Reviewby Rebecca Silverman,
Twilight's mission hits another snag when he discovers that his “wife” Yor has an insanely protective/possessive brother whom she completely forgot to tell about their marriage! Now Yuri has come over to check him out, and as if his mere existence isn't enough of a snag, his job is also one that threatens Twilight's very existence as a spy. Meanwhile adopted daughter Anya is still having trouble at her elite school, even though her psychic powers should be making things easier. Is there any possible way that this mission can succeed?
Even when she's not the main focus of the volume, Anya remains the heart of SPY x FAMILY as a series. As I mentioned in the review of the previous book, as a psychic, Anya is the only person who is well-informed (more or less) about the truth of what's going on with all of the various people, but she only understands as much as your average five-year-old…which, sans psychic powers, is what she is. She therefore puts her own interest ahead of almost everything else, and the main thing she's interested in at this point is keeping her new family together. While that can be read as more sad than funny – because she really is a very normal kid when you discount her powers – it also means that everything she does is filtered through this desire. So when her parents decide to go on a date, for example, she feels compelled to tail them so that neither Yor nor Twilight does anything to jeopardize the family, because she firmly believes that if they get mad at each other, that's it: she gets abandoned.
While this certainly doesn't sound like a fun piece of what is essentially a Cold War caper series, we as readers can see that, despite everything, both Yor and Twilight really are starting to care about their daughter. Even if the marriage doesn't last, it's hard to imagine that both of them would just up and leave her. We see this evidence of care in their little actions, such as wanting to cook a meal that Anya likes or comforting her when she can't do something. Even Twilight's efforts to tutor Anya start to look a little bit more like he's doing it for her rather than for his mission. But since neither Yor nor Twilight are actually aware of what they're doing, Anya can't lift their feelings from their minds with her skills. You can't read blank paper, after all.
Although only about half of the book belongs to Anya this time around, those are still some of the absolute best parts. “Loid's” big goal for her at this stage is for her to get meritorious stars, a major sign of prestige at her fancy school. Since she doesn't seem to be headed in that direction academically, he has to figure out what else he can have her do in order to earn one (or more, for preference), and Anya naturally picks up on this desire. The first plan she hatches is to try to get one in gym class, where they're playing a version of everyone's least favorite school-sanctioned bullying game: dodgeball. Anya's class is playing against a class boasting a boy whose preternaturally early development makes it look like there's a grown beefy man on the court, and like many other school-age thugs, he plays dodgeball for keeps. Anya, fortunately, can read his mind and orchestrate excellent dodges, but the one person she's not factoring into her defense is the boy her dad desperately wants her to befriend: Damian Desmond. This is once again where her being very young comes into play, because despite being psychic, she's totally unaware that Damian fell hard for her last volume and has no idea that he'll try and save her. (In his defense, he doesn't seem all that aware of what he's doing, either.) But perhaps more importantly, Anya learns the hard lesson that you should never throw something that bounces the same way you would throw, for example, a knife. Yor's advice definitely has some problems.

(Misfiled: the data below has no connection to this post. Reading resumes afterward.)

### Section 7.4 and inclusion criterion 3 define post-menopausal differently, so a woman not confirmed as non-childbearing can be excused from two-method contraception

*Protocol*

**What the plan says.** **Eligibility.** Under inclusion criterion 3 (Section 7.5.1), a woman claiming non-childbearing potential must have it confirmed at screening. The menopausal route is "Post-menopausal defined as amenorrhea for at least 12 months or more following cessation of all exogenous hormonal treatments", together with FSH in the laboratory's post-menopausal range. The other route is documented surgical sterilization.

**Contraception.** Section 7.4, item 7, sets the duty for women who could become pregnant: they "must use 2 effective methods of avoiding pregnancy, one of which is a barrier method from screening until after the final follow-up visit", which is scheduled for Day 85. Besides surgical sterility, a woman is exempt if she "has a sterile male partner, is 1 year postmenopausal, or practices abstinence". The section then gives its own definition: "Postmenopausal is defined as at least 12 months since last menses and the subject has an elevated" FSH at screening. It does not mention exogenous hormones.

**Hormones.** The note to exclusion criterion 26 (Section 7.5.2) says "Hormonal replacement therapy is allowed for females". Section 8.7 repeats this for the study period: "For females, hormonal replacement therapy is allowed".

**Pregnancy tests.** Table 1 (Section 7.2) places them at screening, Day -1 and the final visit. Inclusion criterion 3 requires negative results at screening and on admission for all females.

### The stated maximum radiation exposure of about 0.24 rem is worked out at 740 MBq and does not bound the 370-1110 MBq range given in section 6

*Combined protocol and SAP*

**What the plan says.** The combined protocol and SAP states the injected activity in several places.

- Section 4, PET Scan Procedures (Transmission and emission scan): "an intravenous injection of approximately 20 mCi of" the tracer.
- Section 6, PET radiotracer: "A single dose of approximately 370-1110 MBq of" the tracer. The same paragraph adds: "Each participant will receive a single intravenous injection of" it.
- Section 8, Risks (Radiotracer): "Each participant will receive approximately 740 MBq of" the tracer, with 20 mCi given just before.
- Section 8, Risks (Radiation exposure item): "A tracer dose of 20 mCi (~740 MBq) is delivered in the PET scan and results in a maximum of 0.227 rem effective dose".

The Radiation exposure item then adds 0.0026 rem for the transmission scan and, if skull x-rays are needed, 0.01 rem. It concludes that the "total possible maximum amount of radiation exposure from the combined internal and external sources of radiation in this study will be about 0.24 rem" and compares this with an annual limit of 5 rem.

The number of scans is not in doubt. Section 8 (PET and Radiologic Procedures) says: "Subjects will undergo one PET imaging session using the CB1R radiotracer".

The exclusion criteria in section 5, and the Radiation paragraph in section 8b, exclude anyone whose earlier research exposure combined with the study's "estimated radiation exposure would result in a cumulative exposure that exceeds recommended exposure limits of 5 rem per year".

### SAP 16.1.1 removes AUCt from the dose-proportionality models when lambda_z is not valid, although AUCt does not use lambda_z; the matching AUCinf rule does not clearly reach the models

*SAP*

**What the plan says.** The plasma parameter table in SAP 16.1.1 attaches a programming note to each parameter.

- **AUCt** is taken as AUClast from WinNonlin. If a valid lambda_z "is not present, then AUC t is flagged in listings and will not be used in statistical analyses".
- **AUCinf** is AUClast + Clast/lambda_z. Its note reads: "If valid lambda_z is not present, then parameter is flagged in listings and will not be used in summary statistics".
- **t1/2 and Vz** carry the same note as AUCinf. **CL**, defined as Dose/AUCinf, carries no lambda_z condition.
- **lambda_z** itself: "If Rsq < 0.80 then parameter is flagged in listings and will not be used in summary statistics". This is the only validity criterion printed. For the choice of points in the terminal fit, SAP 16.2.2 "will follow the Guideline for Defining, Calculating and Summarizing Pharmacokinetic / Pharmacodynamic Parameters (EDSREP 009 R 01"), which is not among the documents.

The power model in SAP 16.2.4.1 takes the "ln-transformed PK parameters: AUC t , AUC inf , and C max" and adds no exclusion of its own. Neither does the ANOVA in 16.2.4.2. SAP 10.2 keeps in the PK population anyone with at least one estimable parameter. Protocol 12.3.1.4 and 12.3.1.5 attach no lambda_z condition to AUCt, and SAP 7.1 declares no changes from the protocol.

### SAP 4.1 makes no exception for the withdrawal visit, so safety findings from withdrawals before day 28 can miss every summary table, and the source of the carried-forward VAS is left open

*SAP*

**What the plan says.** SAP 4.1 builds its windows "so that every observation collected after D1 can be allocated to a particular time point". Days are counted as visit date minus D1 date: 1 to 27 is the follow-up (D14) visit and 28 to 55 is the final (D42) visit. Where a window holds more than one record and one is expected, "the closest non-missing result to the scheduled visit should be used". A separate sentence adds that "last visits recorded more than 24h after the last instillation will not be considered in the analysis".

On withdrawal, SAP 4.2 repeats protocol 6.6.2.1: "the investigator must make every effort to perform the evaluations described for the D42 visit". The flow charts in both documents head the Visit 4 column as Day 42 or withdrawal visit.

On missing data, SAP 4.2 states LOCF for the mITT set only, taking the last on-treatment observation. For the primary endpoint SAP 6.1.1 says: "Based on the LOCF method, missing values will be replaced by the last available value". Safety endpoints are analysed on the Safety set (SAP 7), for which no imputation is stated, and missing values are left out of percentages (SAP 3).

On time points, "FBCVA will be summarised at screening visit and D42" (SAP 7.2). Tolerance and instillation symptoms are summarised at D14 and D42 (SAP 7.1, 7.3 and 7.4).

Meanwhile Twilight feels that Anya should earn her star by volunteering, which goes about as well as you might expect when a five-to-six-year-old is taken to do middle school-level volunteer tasks at a hospital. This section of the book has one of the best endings of the stories in the volume, although Yor and Twilight's date, where she's struggling with the pain of having been shot in the butt on her last mission, is also a good one. In fact, despite the promising premise, Yor's brother Yuri's visit to the Forger apartment is probably the weakest segment of the volume. This is mostly because it relies a lot on tropes that we've seen an awful lot in most romantic comedies, most specifically the bit about the overprotective brother who'd prefer that his sister's husband be him. While Endo is able to take this and twist it just enough to make things feel a bit more interesting (Yuri and Yor are both completely in the dark about their sibling's actual occupation), mostly it just feels like a scenario we've read before. That said, Twilight figuring out that Yuri works for the Secret Police because he uses the same exact cover stories spies are taught to use is pretty great, his very own Anya moment and one that shows us that no matter how good Yuri thinks he is at his job, Twilight's better.
SPY x FAMILY's third volume proves that it's able to keep things moving in entertaining directions even when it falters a bit in its creativity. The small hints that Twilight is really starting to get into this whole dad thing give it a softer element alongside the silliness, as does the fact that he's still largely out of his depth with Yor, who sadly still hasn't quite come into her own as a character. But all of that could be upended in the next volume, because Anya's got a request for her parents that she thinks will finally get her invited over to Damian's house:
Overall : A-
Story : A-
Art : B+
+ Signs that Twilight is starting to feel like a real dad, Anya is consistently funny. Good segue to the next volume.
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